Nicola Moriarty is the author of the new novel Paper Chains. Her other books include The Fifth Letter and Those Other Women. She is based in Sydney, Australia.
Q: How did you come up with the idea for Paper Chains and for your characters Hannah and India?
A: The idea for Paper Chains grew out of a difficult time I was having in my own life, involving depression and anxiety. I realised that if I wrote about these issues, it could actually be quite cathartic for me.
I had these desires to run away from life and from my family (which filled me with incredible guilt, of course), and I discovered that if I wrote about two women, Hannah and India, who were running away from their lives, then I could live out these fantasies on the page without actually following through in real life. In the meantime, I was getting treatment for my depression so that I could enjoy my own story again!
Q: How was the novel's title chosen, and what does it signify for you?
A: It was difficult to come up with the right title for this novel. Originally, I wanted to call it “Chasing India,” but it didn’t quite fit because it was about Hannah’s story too. In the end, the idea of forming connections seemed the most significant part of the book and as handwritten letters are also being sent across the world throughout the story, Paper Chains seemed to encompass the ideas of letters and connections beautifully.
When my editor suggested the title, it immediately brought to mind the images of delicate chains of paper being stretched across countries and oceans and I thought it was perfect for the way my characters connect and then lose one another and then reconnect throughout the course of the book.
Q: What do you hope readers take away from the book?
A: When I first wrote this book, I really wanted to bring issues of mental health to the forefront, so I hope that readers take away the sense that it’s okay to be depressed sometimes. And that it doesn’t mean there is anything wrong with you, especially if you’re feeling depressed at a time in your life when everyone expects you to be at your happiest.
I also hope that they realise how important it is to reach out for help when they are feeling lost or anxious or sad. I know that getting the right help made a huge difference to my life and if I hadn’t found help, I quite possibly could have found myself on the other side of the world, desperately missing my family and crushed with guilt, much like my characters, who I ended up loving so much!
Finally, I hope that they are left with a sense of satisfaction and happiness at the conclusion of the book, because that’s how I always loves to feel when I turn the final pages of a novel.
Q: What are some of your favorite books?
A: I love a wide range of books, from fantasy to crime to domestic noir to contemporary stories of family and friendship dramas as well as comedies, magical realism, thrillers and adventure!
Some of my favourites are Stardust by Neil Gaiman, Big Little Lies by Liane Moriarty, The Colours of Madeleine trilogy by Jaclyn Moriarty (I adore every single book that both of my sisters write!), The Golden Child by Wendy James, Love and Other Battles by Tess Woods, Anybody Out There by Marian Keyes (and every book Marian has ever written), all the Harry Potter books, lots of Patricia Cornwall novels and I’m sure there are so many more, but I should probably stop!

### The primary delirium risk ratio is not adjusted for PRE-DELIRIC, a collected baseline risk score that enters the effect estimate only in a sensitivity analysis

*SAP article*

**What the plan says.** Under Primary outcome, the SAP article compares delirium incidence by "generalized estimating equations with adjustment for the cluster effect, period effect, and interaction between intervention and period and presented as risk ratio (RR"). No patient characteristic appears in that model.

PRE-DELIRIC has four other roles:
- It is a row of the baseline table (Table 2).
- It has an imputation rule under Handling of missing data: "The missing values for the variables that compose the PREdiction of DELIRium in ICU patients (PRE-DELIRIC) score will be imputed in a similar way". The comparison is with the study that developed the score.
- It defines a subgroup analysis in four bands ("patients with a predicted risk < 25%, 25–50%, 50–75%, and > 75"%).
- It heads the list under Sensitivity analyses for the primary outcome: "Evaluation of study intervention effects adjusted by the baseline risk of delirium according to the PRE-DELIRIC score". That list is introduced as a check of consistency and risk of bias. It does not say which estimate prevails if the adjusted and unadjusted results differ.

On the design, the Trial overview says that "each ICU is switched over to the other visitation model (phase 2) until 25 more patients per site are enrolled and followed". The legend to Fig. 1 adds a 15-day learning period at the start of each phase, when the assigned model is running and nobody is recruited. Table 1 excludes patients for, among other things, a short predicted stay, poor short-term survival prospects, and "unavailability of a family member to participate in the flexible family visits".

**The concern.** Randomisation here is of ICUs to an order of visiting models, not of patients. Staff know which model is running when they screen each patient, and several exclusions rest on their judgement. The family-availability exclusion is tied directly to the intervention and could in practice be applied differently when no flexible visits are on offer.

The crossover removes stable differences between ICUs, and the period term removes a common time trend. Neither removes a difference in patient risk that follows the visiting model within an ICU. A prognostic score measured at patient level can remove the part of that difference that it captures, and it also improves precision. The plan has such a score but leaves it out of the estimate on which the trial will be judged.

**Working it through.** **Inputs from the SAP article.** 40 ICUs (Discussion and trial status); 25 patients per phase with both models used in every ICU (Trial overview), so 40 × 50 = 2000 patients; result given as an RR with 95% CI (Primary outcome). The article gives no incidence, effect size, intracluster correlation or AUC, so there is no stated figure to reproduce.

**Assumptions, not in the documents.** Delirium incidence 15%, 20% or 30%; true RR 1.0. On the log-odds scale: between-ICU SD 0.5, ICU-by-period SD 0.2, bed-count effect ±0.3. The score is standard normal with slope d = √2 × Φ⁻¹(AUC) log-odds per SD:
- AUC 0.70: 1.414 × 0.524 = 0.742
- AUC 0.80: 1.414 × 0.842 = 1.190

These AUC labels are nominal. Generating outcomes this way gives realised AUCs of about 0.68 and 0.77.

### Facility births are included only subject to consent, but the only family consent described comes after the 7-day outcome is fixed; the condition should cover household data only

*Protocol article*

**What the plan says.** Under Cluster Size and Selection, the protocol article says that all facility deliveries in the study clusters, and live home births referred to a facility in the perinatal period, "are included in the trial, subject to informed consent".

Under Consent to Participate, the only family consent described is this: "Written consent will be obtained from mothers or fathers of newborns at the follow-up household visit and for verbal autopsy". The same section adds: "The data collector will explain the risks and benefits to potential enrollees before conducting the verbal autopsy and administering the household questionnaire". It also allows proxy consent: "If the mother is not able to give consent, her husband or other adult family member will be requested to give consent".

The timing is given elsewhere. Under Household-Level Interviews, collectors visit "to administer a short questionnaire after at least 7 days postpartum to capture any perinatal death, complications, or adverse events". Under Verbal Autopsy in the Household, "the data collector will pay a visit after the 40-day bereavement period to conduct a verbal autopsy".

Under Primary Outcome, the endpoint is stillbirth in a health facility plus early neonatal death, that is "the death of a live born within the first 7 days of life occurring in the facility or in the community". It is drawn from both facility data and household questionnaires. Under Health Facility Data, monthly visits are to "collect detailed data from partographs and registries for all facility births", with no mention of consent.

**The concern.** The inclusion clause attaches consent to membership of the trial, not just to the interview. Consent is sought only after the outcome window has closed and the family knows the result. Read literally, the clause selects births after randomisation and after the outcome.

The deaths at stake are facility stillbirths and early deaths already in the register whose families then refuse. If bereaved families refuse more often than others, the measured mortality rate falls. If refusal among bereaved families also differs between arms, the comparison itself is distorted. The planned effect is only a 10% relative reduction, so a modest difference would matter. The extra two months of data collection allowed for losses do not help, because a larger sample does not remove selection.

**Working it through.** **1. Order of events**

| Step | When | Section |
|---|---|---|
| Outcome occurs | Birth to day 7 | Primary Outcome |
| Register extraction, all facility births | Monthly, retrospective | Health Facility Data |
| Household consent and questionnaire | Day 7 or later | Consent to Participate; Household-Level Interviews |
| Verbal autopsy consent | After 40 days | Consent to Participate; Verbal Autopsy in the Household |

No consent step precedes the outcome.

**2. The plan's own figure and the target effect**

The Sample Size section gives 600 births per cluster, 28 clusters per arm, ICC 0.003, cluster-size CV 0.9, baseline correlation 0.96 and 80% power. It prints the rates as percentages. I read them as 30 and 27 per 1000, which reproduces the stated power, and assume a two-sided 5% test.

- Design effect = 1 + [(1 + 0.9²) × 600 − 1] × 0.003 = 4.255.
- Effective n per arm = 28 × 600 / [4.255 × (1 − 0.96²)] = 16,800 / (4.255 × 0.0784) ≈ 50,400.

Q: What are you working on now?
A: I’m currently working on a book which opens with a car accident on Christmas Eve. It’s several cars piled up on the side of the freeway and it’s revealed that all of the cars involved are carrying members of the same extended family who were travelling in convoy on their way to their Christmas getaway.
The book then moves back in time to the months leading up to the crash in order to delve into the family’s lives and figure out why the accident happened. Was it the woman who’s been drinking a bit too much during the day? Was it the parents of a newborn baby who are sleep-deprived? Was it the teenage daughter who’s become angry and unhappy because of something that’s going on at school? Or was it the matriarch of the family who’s keeping a secret from everyone?
I keep likening the concept to the children’s book by Pamela Allen – Who Sank the Boat? It jumps into my mind every time I’m working on the book!
Q: Anything else we should know?
A: Before I became a writer, I worked in advertising, administration, reception, door-to-door sales, marketing, waitressing, retail and telesales. I worked for an IT company, a hardware company, a theatre restaurant, a window company, a chocolate company, a Chinese restaurant, a wedding reception venue and a pizza place. I studied marketing and I ran my own gift hamper business for several years and I worked as a swimming teacher for almost a decade.
I didn’t complete my first degree (which was a Bachelor of Arts with a major in writing) until after my first novel hit the shelves and I didn’t complete my first novel until after I had my first baby.
I think the reason I’m mentioning this is because people often wonder about the best pathway to becoming a writer and I think it’s important to know that there is no one single pathway to writing. I know so many authors who have achieved their dream of being published after all sorts of different careers and courses and at all sorts of different times within their lives. So, if it’s something you really want to do, never think it’s too late, there are many ways to make it happen!
--Interview with Deborah Kalb. Here's a previous Q&A with Nicola Moriarty.